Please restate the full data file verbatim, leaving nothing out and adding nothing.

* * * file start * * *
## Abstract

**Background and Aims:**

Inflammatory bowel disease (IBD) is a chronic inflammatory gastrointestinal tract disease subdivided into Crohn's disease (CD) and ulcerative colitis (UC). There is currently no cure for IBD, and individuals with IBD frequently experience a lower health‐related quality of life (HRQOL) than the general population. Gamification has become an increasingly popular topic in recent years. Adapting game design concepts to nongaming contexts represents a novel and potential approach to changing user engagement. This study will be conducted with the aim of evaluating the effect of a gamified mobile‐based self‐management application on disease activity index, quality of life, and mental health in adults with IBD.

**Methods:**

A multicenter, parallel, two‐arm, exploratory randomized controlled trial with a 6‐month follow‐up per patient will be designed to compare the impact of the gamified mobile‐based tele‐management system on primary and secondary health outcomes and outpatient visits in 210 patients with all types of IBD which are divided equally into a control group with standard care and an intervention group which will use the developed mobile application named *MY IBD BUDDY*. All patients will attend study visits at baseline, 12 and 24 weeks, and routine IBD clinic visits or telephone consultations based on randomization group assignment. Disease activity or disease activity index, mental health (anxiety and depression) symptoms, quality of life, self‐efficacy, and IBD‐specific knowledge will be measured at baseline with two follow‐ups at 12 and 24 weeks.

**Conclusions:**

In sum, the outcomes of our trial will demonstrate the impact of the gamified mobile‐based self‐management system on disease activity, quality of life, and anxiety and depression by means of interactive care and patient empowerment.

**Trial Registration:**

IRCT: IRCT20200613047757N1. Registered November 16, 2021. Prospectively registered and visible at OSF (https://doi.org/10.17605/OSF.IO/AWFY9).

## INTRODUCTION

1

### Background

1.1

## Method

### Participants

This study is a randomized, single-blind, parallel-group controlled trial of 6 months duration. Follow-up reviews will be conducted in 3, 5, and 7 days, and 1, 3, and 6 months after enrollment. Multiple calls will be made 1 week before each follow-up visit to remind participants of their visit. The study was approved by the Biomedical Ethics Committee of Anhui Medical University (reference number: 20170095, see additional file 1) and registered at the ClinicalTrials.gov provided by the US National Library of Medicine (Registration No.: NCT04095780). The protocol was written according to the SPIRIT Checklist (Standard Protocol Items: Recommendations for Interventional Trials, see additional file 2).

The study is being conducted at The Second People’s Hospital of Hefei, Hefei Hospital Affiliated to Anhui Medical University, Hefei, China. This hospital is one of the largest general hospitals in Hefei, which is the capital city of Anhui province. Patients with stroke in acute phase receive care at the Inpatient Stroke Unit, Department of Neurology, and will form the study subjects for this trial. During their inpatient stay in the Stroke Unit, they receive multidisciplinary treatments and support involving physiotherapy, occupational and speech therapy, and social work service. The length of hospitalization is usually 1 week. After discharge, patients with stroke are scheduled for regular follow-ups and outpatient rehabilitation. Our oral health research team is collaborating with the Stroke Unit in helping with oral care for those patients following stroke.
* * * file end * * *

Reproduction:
## Abstract

**Background and Aims:**

Inflammatory bowel disease (IBD) is a chronic inflammatory gastrointestinal tract disease subdivided into Crohn's disease (CD) and ulcerative colitis (UC). There is currently no cure for IBD, and individuals with IBD frequently experience a lower health‐related quality of life (HRQOL) than the general population. Gamification has become an increasingly popular topic in recent years. Adapting game design concepts to nongaming contexts represents a novel and potential approach to changing user engagement. This study will be conducted with the aim of evaluating the effect of a gamified mobile‐based self‐management application on disease activity index, quality of life, and mental health in adults with IBD.

**Methods:**

A multicenter, parallel, two‐arm, exploratory randomized controlled trial with a 6‐month follow‐up per patient will be designed to compare the impact of the gamified mobile‐based tele‐management system on primary and secondary health outcomes and outpatient visits in 210 patients with all types of IBD which are divided equally into a control group with standard care and an intervention group which will use the developed mobile application named *MY IBD BUDDY*. All patients will attend study visits at baseline, 12 and 24 weeks, and routine IBD clinic visits or telephone consultations based on randomization group assignment. Disease activity or disease activity index, mental health (anxiety and depression) symptoms, quality of life, self‐efficacy, and IBD‐specific knowledge will be measured at baseline with two follow‐ups at 12 and 24 weeks.

**Conclusions:**

In sum, the outcomes of our trial will demonstrate the impact of the gamified mobile‐based self‐management system on disease activity, quality of life, and anxiety and depression by means of interactive care and patient empowerment.

**Trial Registration:**

IRCT: IRCT20200613047757N1. Registered November 16, 2021. Prospectively registered and visible at OSF (https://doi.org/10.17605/OSF.IO/AWFY9).

## INTRODUCTION

1

### Background

1.1

## Method

### Participants

This study is a randomized, single-blind, parallel-group controlled trial of 6 months duration. Follow-up reviews will be conducted in 3, 5, and 7 days, and 1, 3, and 6 months after enrollment. Multiple calls will be made 1 week before each follow-up visit to remind participants of their visit. The study was approved by the Biomedical Ethics Committee of Anhui Medical University (reference number: 20170095, see additional file 1) and registered at the ClinicalTrials.gov provided by the US National Library of Medicine (Registration No.: NCT04095780). The protocol was written according to the SPIRIT Checklist (Standard Protocol Items: Recommendations for Interventional Trials, see additional file 2).

The study is being conducted at The Second People’s Hospital of Hefei, Hefei Hospital Affiliated to Anhui Medical University, Hefei, China. This hospital is one of the largest general hospitals in Hefei, which is the capital city of Anhui province. Patients with stroke in acute phase receive care at the Inpatient Stroke Unit, Department of Neurology, and will form the study subjects for this trial. During their inpatient stay in the Stroke Unit, they receive multidisciplinary treatments and support involving physiotherapy, occupational and speech therapy, and social work service. The length of hospitalization is usually 1 week. After discharge, patients with stroke are scheduled for regular follow-ups and outpatient rehabilitation. Our oral health research team is collaborating with the Stroke Unit in helping with oral care for those patients following stroke.